Multicast and Other Magic
Written by Jan Van Bruaene
January 16, 2013
Many of our customers evaluate our products after having built and maintained their own networking middleware. Their middleware efforts typically started as an interesting side project. Over time, as more and more applications needed to communicate, and different types of protocols and applications joined their network, maintaining this software became cumbersome and expensive.
These customers appreciate the technical challenges of building a scalable middleware stack. Many have run into limitations, such as the number of nodes which can be reliably discovered in a given timeframe, the amount of CPU it may take to deliver specific data to a subset of subscribers or the memory consumption to manage a large set of interested subscribers. When they get introduced to RTI Connext DDS, they wonder ‘Where’s the magic?’.
Let's be clear: there is no magical new way to network. Underneath it all, we still make a socket call to the networking stack or copy data into a shared memory buffer. There is no one thing, such as multicast, which makes the volume go to eleven. In fact, RTI Connext can run in environments with and without support for multicast.
Many things contribute to a scalable middleware product, starting with the internal data model: how we keep track of the data (“topics”), the publishers and subscribers, and their specific destinations. We spend a lot of time refining the model to optimize how we look up destination information, as well as what and how meta-data (such as filter information) can be cached. Specific features such as batching and our implementation of the OMG RTPS reliability protocol also improve scalability.
But still, we get a lot of questions about using multicast, and whether we work without multicast, so allow me to clarify....
Pluggable Transport Architecture
Both RTI Connext DDS and RTI Connext Micro, our small-footprint product for resource constrained or certifiable applications, provide a pluggable transport architecture. The middleware can be configured to use multiple transports to deliver data. Out of the box, RTI Connext DDS is configured to use UDPv4 and shared memory. Users can enable the built-in UDPv6 transport or install extension transports. RTI provides a variety of other transports, including TCP, secure WAN, and transports optimized for limited bandwidth environments. Customers can even develop their own transport. We have worked with customers on serial, Infiniband, PCIe, and Starfabric transports. These transports can be selectively enabled per destination, and some, such as compression transport, can be combined (stacked).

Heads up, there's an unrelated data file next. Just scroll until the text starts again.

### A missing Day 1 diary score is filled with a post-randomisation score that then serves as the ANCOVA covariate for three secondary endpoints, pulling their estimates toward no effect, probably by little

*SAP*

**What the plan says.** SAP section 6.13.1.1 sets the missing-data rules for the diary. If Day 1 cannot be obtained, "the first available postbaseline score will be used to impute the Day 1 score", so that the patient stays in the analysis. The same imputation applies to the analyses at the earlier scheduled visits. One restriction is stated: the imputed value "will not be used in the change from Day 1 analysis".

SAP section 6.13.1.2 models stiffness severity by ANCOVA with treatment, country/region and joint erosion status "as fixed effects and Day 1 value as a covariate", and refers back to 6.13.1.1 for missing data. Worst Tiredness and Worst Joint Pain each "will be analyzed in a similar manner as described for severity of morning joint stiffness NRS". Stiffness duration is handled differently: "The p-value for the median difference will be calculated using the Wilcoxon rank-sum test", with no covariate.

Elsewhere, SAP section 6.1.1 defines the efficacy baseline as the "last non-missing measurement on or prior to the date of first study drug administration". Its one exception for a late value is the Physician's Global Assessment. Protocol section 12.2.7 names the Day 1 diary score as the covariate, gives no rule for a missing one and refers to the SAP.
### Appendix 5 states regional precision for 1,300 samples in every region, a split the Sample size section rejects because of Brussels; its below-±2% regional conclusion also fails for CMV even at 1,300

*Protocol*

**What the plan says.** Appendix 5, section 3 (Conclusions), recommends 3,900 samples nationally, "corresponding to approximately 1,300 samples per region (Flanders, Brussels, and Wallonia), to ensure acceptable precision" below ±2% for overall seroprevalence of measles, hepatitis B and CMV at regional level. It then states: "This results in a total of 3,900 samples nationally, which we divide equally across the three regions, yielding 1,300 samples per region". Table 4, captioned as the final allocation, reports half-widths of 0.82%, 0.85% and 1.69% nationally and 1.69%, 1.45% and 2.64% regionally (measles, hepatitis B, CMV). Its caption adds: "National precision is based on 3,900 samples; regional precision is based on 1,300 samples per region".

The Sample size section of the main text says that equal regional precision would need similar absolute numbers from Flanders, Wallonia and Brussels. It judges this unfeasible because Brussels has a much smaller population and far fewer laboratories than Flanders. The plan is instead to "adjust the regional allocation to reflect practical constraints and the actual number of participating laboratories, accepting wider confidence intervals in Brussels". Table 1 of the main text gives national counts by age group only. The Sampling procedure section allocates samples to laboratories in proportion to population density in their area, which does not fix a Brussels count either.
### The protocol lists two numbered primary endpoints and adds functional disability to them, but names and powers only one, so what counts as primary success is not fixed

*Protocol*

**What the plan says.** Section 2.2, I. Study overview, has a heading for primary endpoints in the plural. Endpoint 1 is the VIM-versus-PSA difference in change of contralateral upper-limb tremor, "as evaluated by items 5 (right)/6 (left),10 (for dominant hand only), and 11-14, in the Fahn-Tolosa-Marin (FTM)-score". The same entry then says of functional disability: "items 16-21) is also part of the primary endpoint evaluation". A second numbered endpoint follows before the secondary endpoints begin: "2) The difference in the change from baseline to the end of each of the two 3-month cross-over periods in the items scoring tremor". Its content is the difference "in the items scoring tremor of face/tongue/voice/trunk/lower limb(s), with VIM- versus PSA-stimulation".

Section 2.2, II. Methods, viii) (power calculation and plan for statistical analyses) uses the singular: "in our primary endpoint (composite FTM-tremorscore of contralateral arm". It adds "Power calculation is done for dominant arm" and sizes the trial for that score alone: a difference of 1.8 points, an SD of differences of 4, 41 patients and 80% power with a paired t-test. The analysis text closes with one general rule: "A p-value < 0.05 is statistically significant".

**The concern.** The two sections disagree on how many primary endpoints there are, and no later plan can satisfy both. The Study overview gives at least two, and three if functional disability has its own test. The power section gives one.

When using the UDP transports, the middleware can operate using unicast and/or multicast.
Multicast for Simple Discovery
Before exchanging data, the discovery phase allows applications to know about the presence of other applications (participant discovery phase) and the type of topics each is publishing or wants to subscribe to (endpoint discovery phase). The participant discovery phase requires a little bootstrapping help: you need to know where to look for participants. By default, we look for participants using a well-known pre-configured multicast address and port. It provides a great out-of-the-box experience. If multicast is unavailable, you can configure the middleware to check if specific applications are available by configuring the initial peer list. In a UDP/IP network, this is simply a list of IP addresses and ports. You can use both methods if you like. Additional discovery mechanisms are available, including statically defined peers or rendezvous server-style discovery.
Multicast for Data Delivery
Data delivery can also be based on either unicast or multicast. By default, we send the data using unicast. To optimize data delivery to multiple subscribers, a multicast address can be defined by the subscriber: “I want to receive data for topic “AirPressure” using multicast address:port 184.108.40.206:7451.” RTI Connext DDS also supports a configuration where multicast groups can be defined on the publisher side. This is often used when associating a subset of data with a specific multicast address: for example, all stock symbols starting with the letter A are published using multicast address 220.127.116.11.
Magic is definitely at work behind the scenes to deliver data using multicast. How do you send data using multicast while simultaneously applying content-based filters? How do you efficiently repair samples for reliable data sample delivery when some subscribers in the multicast group have not yet received the sample? But we make it all easy and hide the complexity from the application developer.
At its core, RTI Connext technology is built on a low-latency, highly-scalable distributed data bus that can scale to a large number of publishers and subscribers. Networks supporting multicast are just one of the technologies that allow us to scale to many subscribers without burdening the publisher with many sends. Even without multicast, RTI Connext is designed to offer superior scalability.
Multicast definitely helps, but RTI Connext products do not rely on it.
See our forum post: Configure RTI Connext DDS not to use Multicast